Original Article

Volume-controlled ventilation versus pressure-controlled ventilation and recruitment maneuvers in video-assisted thoracoscopic surgery


  • Esra Sarı
  • Hilal Sazak
  • Mehtap Tunç
  • Fatma Ulus
  • Ali Alagöz

Received Date: 14.03.2022 Accepted Date: 30.09.2022 Gulhane Med J 2023;65(1):23-30


Various ventilation strategies can be applied to prevent lung injury during one-lung ventilation (OLV). We compared intraoperative ventilation strategies in terms of haemodynamic and respiratory parameters in video-assisted thoracoscopic surgery (VATS).


Sixty VATS patients, with American Society of Anesthesiologists score of I-III, receiving volume-controlled ventilation (VCV) (Group V) (n=30) or pressure-controlled ventilation (PCV) and recruitment maneuver (RM) (Group P) (n=30) were included in this prospective study. Mean arterial pressure (MAP), peripheral oxygen saturation (SpO2), tidal volume (TV), airway pressures, compliance, and arterial blood gas values were recorded. In Group P, RM was applied after the 15th minute of OLV. The clinical efficacy and safety of VCV and PCV during VATS were evaluated.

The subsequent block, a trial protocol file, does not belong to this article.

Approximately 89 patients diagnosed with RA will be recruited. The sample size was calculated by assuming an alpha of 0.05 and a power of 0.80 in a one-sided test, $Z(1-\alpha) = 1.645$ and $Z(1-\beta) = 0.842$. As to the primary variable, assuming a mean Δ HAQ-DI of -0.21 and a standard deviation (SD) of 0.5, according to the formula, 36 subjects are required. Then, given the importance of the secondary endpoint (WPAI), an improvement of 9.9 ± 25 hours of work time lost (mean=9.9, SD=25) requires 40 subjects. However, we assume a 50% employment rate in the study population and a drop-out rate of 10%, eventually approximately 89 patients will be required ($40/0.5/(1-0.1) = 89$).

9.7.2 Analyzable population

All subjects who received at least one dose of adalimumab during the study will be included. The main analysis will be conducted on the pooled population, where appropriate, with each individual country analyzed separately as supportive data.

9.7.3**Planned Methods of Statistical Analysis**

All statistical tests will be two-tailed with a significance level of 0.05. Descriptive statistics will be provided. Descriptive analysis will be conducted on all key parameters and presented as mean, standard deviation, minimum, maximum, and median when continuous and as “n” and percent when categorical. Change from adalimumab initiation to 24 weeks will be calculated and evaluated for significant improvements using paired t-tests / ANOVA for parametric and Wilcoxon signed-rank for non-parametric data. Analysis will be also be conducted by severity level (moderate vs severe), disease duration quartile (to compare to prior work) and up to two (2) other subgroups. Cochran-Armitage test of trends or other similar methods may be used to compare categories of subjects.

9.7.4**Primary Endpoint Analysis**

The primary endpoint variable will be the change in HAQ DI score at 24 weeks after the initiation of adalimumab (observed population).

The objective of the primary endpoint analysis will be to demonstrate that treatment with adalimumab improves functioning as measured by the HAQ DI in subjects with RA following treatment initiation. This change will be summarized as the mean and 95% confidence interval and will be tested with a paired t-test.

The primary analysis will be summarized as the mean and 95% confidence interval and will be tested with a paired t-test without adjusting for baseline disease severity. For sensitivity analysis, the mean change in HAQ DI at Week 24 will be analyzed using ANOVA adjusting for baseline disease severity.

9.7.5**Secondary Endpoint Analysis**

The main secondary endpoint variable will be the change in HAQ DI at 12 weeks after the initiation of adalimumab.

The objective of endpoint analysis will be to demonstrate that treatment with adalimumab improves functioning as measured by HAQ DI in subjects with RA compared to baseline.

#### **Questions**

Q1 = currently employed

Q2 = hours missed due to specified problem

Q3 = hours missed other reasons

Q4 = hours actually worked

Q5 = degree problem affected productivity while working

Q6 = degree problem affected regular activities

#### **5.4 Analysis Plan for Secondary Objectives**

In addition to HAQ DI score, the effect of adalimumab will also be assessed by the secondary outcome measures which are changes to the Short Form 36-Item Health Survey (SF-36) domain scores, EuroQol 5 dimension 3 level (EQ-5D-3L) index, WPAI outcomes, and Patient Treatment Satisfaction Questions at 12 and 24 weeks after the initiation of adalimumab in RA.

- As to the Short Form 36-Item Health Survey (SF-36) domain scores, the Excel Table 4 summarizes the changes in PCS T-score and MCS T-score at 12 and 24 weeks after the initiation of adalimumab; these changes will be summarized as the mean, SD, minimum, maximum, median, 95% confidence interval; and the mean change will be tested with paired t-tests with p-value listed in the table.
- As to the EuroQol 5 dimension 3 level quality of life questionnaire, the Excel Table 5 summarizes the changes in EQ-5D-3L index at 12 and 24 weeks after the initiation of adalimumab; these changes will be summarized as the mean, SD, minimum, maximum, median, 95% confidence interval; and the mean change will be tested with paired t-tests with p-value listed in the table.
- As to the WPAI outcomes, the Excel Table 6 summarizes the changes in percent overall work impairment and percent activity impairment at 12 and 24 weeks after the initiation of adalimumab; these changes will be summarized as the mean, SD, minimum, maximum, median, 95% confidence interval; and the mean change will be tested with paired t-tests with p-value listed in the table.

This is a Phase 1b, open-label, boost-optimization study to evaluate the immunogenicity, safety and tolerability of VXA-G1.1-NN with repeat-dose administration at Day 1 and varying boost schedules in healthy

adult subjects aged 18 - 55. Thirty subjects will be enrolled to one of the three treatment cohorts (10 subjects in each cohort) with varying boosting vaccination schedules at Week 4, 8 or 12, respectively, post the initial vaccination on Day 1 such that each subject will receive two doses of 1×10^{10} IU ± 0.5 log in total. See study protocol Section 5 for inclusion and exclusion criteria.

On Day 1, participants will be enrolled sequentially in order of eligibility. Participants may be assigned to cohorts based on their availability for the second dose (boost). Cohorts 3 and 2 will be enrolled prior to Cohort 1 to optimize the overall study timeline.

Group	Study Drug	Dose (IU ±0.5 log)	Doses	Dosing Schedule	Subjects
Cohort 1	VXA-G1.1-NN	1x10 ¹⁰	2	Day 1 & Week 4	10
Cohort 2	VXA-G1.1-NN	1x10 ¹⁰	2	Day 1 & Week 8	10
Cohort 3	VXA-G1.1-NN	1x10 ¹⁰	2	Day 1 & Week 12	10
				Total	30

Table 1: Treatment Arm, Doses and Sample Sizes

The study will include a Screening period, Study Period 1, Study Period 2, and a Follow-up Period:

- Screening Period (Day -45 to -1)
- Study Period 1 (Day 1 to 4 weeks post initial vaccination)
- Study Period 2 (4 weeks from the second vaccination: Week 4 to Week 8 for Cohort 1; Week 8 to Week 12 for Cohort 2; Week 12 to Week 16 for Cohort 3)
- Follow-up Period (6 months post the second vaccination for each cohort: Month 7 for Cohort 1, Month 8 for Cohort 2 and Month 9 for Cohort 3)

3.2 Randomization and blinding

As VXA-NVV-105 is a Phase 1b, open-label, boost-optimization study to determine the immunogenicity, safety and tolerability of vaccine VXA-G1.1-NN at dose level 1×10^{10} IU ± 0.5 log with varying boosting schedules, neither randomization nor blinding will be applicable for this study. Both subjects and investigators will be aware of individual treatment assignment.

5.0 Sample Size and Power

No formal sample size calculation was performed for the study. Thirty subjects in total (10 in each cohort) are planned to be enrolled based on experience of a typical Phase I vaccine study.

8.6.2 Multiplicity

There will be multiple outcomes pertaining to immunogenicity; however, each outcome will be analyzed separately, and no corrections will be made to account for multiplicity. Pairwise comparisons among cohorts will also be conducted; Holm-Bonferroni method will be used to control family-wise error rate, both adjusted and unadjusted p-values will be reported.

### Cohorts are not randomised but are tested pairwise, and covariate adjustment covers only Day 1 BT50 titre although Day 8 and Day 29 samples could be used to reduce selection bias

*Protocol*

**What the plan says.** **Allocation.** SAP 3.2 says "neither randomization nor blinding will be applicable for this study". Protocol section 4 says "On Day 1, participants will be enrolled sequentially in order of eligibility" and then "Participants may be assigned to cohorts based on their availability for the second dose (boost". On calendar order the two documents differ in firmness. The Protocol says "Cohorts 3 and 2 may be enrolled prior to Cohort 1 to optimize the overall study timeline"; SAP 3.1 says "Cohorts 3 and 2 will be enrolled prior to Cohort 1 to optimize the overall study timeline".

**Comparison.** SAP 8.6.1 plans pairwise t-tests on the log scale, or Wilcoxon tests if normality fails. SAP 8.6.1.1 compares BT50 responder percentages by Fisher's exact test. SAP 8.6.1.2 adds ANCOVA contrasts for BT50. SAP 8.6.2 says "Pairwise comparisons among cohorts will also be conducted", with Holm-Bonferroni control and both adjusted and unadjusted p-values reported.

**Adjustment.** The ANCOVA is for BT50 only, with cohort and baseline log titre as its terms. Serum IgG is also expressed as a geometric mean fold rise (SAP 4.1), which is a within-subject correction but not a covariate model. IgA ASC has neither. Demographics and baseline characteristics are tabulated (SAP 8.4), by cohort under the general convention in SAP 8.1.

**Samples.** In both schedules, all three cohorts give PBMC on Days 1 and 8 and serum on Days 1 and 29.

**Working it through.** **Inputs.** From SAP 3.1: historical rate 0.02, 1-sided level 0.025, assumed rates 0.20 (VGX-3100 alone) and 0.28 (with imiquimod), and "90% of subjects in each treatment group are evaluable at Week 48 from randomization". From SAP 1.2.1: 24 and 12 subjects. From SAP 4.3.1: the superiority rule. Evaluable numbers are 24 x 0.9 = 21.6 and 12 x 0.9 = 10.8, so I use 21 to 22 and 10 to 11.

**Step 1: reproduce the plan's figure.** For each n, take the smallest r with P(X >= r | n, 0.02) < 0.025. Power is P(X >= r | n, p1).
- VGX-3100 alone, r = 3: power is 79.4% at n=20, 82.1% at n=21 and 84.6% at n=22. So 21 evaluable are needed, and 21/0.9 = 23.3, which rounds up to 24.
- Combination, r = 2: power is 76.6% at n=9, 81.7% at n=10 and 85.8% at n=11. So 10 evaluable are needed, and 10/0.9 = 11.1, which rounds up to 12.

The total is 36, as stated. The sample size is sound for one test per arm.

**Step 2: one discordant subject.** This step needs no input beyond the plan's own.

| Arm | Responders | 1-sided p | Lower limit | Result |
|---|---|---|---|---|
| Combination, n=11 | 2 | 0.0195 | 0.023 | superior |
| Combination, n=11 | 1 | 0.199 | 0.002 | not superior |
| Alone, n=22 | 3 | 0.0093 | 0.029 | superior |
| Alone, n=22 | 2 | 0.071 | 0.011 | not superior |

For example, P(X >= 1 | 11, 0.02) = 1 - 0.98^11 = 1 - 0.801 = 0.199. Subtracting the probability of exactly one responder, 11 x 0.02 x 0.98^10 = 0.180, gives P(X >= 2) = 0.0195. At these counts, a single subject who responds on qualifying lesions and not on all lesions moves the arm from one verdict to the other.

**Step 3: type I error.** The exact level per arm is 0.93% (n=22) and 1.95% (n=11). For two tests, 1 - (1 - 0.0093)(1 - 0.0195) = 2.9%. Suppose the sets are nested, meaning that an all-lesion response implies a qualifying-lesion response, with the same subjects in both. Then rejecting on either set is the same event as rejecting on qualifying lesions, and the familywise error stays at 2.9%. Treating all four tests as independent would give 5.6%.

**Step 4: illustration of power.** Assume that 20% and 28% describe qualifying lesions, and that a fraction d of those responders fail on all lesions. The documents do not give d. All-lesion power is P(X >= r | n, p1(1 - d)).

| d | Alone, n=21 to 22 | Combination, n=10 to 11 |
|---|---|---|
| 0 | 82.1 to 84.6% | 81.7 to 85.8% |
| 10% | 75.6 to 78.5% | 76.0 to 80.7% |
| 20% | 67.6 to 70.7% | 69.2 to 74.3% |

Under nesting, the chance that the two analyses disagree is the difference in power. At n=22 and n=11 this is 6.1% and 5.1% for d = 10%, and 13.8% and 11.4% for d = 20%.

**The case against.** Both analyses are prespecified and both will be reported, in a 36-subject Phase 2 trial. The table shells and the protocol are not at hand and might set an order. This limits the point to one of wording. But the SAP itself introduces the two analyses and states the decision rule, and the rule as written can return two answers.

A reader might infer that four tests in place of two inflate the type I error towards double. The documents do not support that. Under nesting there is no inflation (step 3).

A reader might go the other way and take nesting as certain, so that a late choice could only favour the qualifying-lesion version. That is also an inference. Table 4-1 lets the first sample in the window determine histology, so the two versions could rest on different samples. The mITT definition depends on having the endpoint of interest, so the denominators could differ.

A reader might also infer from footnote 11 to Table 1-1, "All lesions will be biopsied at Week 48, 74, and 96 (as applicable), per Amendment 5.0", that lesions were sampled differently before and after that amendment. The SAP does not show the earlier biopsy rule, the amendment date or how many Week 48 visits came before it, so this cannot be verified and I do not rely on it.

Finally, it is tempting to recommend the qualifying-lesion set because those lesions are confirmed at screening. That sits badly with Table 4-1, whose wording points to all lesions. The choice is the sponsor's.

The MAP and PaO2 were similar between groups throughout the follow-up (p>0.05). The peak inspiratory pressure (PIP) and Pplateau in Group V were higher than those in Group P (p<0.05). In Group P, there was an increase in TV, airway pressures, and compliance values at the 1st, 2nd, and 3rd minutes of RM (p<0.05). No significant change was observed in SpO2, PaO2, airway pressures, and compliance in Group P at post-RM 15th min (p>0.05).


The ventilation modes did not have clinical superiority over each other. Nonetheless, lower PIP and Pplateau values found during PCV were considered advantage. In Group P, the RM applied during OLV increased compliance and TV. However, extensive research is needed to develop RM models that will ensure improvements in respiratory parameters will last longer.

Keywords: Pressure-controlled ventilation, volume-controlled ventilation, one-lung ventilation, recruitment maneuver, video-assisted thoracoscopic surgery